In The Trial by Franz Kafka, Josef K. is put "on trial" for an unnamed offense. Prior to this, conflicts and inconvenient desires are ignored, festering under the bland surface of his rigid, routine existence, where even his visits to his mistress take place on the same day each week. The trial brings those conflicts out into the open.
K's plight worsens the more he shies away from taking responsibility for himself. He represses a strong feeling of guilt which emerges abruptly at decisive moments, while in court, he denies all guilt until the very end. To Miss Burstner he says: "Your room was thrown into disorder a bit this morning, through my fault to a certain extent--it was done by strangers, against my will, and yet, as I said, through my own fault." The "strangers" in question are the warders, who are whipped by the authorities following K's accusation, and he cries out, "I do not consider them to be guilty at all; it is the organization that is guilty, it is the high officials that are guilty." What is more, "it would have been almost simpler if K. had taken off his clothes and offered himself in place of the warders." And on the following day, he closes the door to the lumber room where they are being whipped, "hammering against it with his fists as if it would be shut tighter that way." His ultimate reaction to anything that doesn't fit his heretofore tidy, cloistered way of life is to deny and "shut the door" on it. He wants the lumber room cleaned out: "I tell you, we're being drowned in filth!" Conflicts, irrational incidents are experienced as overwhelming filth that must be thrown out, rather than faced and worked through.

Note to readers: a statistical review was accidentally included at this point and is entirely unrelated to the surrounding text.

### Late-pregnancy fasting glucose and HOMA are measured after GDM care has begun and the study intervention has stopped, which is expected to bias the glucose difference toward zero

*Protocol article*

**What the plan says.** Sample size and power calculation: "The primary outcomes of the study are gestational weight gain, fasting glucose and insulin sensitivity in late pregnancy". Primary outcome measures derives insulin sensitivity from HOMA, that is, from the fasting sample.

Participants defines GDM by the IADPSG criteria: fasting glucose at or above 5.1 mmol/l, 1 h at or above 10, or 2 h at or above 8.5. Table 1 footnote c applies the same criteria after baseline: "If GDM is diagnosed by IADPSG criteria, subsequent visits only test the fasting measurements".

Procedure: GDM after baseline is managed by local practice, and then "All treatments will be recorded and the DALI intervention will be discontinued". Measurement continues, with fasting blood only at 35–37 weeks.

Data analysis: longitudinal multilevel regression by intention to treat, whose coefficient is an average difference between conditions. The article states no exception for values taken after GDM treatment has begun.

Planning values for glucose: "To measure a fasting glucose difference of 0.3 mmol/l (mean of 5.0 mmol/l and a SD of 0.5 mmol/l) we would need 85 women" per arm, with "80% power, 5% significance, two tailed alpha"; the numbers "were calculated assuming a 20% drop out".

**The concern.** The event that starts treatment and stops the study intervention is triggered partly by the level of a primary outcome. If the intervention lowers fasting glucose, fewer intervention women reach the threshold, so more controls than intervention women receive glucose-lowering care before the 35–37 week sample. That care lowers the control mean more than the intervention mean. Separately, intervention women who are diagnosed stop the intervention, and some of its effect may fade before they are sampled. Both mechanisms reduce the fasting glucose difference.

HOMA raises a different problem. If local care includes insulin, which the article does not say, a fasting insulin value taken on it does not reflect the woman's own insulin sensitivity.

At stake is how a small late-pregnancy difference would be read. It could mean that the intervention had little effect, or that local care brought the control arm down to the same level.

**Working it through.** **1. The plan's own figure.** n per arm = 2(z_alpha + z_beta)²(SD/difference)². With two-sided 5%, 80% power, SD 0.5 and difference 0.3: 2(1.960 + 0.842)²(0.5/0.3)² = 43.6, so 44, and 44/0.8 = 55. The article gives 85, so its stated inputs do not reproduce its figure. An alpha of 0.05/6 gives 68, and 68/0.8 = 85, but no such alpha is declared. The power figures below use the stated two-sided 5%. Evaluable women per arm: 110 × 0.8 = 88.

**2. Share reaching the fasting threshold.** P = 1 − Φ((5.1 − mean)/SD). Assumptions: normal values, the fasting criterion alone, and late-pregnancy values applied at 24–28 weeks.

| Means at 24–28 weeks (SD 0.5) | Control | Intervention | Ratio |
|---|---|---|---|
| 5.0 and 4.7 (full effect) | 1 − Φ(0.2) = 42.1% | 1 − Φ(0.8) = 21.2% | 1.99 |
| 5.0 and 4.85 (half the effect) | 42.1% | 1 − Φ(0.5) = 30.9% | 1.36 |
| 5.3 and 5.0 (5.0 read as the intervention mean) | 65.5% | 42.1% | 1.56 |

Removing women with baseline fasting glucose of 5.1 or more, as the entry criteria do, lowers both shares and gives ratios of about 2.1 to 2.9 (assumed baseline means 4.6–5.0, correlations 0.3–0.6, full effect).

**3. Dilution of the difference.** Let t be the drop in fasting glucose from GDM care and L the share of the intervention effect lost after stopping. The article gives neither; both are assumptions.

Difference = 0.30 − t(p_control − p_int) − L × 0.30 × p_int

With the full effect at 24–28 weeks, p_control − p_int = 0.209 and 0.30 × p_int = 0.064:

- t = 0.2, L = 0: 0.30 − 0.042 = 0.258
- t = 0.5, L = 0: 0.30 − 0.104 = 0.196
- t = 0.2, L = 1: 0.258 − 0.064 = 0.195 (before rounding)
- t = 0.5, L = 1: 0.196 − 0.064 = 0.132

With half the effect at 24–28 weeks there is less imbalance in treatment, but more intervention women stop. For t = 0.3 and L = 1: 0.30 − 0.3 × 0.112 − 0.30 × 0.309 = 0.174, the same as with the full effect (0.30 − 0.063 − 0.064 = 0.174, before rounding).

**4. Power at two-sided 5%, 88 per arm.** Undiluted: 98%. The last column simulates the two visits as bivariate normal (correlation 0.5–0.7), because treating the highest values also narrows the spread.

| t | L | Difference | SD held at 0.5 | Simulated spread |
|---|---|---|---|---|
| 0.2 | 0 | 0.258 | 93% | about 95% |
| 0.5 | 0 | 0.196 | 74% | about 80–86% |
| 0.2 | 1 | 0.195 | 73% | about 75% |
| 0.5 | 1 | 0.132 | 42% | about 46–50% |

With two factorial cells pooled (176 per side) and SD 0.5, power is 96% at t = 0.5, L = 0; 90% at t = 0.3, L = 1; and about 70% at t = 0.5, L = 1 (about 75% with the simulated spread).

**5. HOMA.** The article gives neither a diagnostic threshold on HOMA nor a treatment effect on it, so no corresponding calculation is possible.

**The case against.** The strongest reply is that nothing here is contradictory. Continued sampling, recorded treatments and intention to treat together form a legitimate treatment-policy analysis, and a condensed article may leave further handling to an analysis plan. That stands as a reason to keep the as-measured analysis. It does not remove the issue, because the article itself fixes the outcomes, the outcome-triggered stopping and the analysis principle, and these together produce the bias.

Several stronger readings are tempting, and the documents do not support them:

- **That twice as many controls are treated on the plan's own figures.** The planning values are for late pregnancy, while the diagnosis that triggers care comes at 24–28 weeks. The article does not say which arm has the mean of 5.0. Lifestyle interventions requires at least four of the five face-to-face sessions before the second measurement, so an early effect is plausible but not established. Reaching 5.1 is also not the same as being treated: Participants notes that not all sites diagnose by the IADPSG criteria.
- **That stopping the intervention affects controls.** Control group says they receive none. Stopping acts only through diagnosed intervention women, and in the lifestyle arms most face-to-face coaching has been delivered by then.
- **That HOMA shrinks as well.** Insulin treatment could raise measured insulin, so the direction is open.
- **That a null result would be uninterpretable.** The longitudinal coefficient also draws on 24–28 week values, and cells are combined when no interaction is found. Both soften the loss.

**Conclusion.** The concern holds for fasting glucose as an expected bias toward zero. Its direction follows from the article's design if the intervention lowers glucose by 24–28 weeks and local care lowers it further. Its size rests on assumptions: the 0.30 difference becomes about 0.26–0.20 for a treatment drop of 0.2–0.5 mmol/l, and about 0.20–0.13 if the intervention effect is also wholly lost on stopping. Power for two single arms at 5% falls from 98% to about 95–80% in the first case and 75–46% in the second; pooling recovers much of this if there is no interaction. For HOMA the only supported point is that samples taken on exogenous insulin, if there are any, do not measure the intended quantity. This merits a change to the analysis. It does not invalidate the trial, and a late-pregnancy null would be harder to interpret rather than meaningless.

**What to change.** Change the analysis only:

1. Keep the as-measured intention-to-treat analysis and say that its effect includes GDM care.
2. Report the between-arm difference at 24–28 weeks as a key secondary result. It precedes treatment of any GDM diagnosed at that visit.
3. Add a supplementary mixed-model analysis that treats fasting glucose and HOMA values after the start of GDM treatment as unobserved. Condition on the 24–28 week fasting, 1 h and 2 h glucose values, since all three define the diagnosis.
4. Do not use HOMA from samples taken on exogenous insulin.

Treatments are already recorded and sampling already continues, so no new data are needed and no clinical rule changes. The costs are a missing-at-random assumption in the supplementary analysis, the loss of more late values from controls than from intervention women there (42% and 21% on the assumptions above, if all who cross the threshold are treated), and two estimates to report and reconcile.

Josef K. is very attracted to Miss Burstner, but is passive in relation to her. She has little "experience in legal matters", but she "would like to know everything, and legal matters, particularly, interest me very much. A court of justice has a particular attraction, don't you think?" She is "inordinately disappointed" that K. himself does not know what his prosecution is all about. The "court of justice" here represents the law of Josef K's inner being, or soul-self. Since he fears and in fact flees from that self, he is unable to have an truly intimate relationship with another person.
K.is in a rage at his arrest, but at the same time, he succumbs: "He harbored the intention...of offering himself up to them for arrest." He sees the situation as a "comedy", and at the same time, it gives rise to thoughts of suicide that recur throughout the novel.
His first impulse is to deny any wrongdoing, proclaiming that he has been falsely accused. He can only think of struggling against the forces threatening him. In the face of such external blows, he has not developed the kind of unassailable inner freedom and security that Kafka spoke of in Reflections on Sin, Suffering, Hope, and the True Way: "The fact that only one world of the spirit exists, takes hope from us and leaves us certainty."